Assistant Finance Director Debora Cooper also retired last year after 32 years of service to the city and cashed out her personal time off days. She saw more than $158,000 last year, with more than $91,000 as her base salary.
Springfield City Manager Jim Bodenmiller, who made more than $150,000 last year, said the city takes payroll seriously.
“The sick and vacation payout is part of our compensation package,” he said. “We plan for them and are part of our program and it has been for many years.”
Moody took a pay cut when he was rehired and is saving the city money by working for a lower rate, Bodenmiller said. He also said the police chief is on call at all hours of the day.
The normal retirement payout for Springfield employees is closer to $12,000, Bodenmiller said. Paying for unused personal time also makes employees want to be careful how they use their days, he said, and come to work more often.
“We want to pay people a fair wage because we want them to stay,” Bodenmiller said. “We’ve fallen behind over the last few years.”
The overall Springfield city payroll last year was more than $28.6 million. Bodenmiller said the city has lost employees recently to equally sized cities because they pay more.
No employee in Urbana or New Carlisle made more than $100,000 last year, according to records. The year before, a fire captain and a police sergeant in Urbana made more than $120,000 after they retired and cashed out personal days.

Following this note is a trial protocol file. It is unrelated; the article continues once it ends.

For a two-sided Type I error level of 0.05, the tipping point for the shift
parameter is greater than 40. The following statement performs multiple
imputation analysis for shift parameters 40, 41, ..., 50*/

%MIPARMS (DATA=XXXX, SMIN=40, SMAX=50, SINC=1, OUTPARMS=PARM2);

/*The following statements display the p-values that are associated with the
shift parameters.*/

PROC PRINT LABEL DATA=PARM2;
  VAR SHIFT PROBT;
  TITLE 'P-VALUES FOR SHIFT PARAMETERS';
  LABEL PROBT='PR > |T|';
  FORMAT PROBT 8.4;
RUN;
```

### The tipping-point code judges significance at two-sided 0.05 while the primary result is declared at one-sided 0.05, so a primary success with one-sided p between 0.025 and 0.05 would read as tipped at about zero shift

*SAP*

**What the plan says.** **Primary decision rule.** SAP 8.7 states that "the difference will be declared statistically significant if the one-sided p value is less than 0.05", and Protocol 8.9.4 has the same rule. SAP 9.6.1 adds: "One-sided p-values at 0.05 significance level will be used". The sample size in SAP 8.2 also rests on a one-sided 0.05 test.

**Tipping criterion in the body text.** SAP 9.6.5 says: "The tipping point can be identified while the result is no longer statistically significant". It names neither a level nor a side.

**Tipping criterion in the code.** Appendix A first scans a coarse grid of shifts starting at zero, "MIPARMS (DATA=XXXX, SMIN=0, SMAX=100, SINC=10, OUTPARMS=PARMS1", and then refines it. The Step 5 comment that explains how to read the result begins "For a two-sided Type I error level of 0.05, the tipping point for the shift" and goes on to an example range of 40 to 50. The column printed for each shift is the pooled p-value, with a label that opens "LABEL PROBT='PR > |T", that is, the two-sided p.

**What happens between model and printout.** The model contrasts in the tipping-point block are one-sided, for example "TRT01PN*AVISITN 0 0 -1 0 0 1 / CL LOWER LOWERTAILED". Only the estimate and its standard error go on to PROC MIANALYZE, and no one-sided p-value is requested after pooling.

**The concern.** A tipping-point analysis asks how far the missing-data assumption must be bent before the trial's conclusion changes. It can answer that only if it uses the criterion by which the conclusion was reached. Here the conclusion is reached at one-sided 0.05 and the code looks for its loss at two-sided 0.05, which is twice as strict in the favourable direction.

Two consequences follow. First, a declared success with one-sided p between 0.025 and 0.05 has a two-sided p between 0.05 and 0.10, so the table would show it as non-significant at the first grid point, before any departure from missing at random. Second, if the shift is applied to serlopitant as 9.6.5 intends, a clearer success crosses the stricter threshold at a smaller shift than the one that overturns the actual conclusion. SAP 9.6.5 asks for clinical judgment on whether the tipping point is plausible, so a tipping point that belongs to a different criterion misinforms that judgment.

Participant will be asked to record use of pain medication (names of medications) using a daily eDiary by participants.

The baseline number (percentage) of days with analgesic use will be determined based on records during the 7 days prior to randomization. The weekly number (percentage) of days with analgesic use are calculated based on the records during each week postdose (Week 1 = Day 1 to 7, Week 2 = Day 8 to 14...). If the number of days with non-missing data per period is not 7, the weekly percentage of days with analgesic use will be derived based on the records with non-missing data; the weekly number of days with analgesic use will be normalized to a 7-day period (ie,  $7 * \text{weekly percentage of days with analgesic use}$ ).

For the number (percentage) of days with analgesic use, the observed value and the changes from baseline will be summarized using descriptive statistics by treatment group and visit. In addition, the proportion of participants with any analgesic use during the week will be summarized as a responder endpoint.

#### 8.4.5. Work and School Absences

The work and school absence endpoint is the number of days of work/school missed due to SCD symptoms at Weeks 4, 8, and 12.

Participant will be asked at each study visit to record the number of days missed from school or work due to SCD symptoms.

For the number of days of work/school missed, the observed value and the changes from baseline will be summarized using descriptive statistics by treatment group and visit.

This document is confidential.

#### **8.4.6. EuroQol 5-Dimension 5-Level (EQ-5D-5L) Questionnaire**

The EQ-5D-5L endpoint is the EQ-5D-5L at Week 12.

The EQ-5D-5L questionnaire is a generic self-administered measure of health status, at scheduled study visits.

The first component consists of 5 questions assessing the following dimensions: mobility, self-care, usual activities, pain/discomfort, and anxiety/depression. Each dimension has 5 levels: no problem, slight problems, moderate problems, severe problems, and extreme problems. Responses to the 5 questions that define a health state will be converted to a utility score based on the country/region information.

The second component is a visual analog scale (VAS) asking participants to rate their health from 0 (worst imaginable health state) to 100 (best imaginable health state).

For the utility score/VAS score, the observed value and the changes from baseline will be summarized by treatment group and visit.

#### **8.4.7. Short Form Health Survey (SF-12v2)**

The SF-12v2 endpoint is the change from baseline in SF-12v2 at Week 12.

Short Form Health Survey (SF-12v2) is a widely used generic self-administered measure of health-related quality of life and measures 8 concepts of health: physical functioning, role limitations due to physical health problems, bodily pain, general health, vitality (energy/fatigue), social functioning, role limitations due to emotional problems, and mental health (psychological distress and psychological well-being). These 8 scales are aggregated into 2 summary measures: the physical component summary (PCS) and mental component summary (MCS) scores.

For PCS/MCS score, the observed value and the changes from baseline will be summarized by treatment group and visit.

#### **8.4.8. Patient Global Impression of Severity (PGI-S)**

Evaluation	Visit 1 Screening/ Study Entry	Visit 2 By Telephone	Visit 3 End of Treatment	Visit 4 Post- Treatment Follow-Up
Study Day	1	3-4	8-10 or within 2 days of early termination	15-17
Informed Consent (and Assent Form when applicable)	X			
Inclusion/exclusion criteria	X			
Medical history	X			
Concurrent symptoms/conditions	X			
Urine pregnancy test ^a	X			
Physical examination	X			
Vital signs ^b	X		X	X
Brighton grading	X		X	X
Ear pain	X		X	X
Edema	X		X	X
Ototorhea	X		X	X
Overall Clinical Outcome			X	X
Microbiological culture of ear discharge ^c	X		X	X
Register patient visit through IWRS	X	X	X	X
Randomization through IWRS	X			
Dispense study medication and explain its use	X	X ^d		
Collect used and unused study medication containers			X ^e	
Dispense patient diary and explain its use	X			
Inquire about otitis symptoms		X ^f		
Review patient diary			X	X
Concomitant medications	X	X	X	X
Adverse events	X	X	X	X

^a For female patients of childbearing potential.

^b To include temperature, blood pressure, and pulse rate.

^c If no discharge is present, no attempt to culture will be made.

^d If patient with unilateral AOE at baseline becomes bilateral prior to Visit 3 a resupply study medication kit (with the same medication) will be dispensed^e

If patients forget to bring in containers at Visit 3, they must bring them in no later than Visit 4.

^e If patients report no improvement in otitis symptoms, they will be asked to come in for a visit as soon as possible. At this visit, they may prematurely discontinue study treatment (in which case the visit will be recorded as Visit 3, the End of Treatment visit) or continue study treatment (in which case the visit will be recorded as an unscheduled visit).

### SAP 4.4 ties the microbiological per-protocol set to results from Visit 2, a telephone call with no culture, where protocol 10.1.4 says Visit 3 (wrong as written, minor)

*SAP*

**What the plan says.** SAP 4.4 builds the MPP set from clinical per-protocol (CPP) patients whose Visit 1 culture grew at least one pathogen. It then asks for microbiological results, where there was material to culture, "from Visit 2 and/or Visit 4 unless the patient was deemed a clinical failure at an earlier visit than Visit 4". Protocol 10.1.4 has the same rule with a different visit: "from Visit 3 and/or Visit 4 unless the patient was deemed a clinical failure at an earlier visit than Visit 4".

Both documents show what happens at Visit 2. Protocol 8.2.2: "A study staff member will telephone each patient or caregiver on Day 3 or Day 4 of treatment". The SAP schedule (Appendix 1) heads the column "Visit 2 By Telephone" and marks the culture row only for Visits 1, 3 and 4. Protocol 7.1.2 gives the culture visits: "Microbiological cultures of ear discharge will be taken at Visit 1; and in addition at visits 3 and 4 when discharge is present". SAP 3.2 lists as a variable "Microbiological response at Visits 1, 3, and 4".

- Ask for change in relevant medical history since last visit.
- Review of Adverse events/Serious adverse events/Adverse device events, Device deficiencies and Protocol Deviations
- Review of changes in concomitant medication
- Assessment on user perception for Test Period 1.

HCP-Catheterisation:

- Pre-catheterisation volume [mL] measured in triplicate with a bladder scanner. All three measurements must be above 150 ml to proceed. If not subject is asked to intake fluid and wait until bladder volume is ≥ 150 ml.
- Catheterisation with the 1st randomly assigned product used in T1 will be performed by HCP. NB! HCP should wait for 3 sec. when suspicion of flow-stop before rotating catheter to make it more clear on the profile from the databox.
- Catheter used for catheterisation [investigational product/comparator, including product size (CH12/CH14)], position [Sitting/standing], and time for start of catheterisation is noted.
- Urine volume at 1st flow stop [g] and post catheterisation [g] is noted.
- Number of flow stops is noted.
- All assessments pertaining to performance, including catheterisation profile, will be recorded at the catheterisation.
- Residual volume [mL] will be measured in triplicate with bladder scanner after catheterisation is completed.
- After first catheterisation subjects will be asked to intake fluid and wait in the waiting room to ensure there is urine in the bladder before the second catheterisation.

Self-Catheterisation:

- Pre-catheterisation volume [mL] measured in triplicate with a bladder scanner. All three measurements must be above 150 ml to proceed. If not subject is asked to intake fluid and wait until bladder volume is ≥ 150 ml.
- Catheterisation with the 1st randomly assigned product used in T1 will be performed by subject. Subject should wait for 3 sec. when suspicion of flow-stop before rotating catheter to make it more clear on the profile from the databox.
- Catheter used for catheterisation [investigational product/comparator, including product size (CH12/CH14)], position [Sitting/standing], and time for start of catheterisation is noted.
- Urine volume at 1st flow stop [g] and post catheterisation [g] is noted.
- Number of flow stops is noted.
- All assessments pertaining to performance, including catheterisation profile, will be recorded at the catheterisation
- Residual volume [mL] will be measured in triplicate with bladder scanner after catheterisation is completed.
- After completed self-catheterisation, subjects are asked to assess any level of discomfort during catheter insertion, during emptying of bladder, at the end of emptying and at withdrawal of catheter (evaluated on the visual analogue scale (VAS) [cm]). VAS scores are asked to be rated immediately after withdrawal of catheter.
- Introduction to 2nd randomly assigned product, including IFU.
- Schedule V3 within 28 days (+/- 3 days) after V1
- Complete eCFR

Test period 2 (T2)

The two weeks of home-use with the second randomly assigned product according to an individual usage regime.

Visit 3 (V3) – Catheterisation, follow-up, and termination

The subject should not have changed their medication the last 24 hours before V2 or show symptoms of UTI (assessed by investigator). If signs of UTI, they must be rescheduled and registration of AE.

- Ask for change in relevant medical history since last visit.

City Director Kerry Brugger made the most in Urbana with just more than $99,000 and New Carlisle City Manager Randy Bridge made about $73,800 last year.
Lawson said residents usually are willing to pay for the best service.
“A lot of times people like what they see their police officers do and they are willing to pay for that,” he said. “But people still want to make sure they are getting a fair deal.”
Several employees of Clark and Champaign counties made more than $100,000 last year and one made more than $100,000 in retirement pay.
2015 STATS: Top paid employees in Clark and Champaign counties
Mental Health and Recovery Board Chief Program Officer William Kent Youngman received a more than $142,000 retirement payout last year.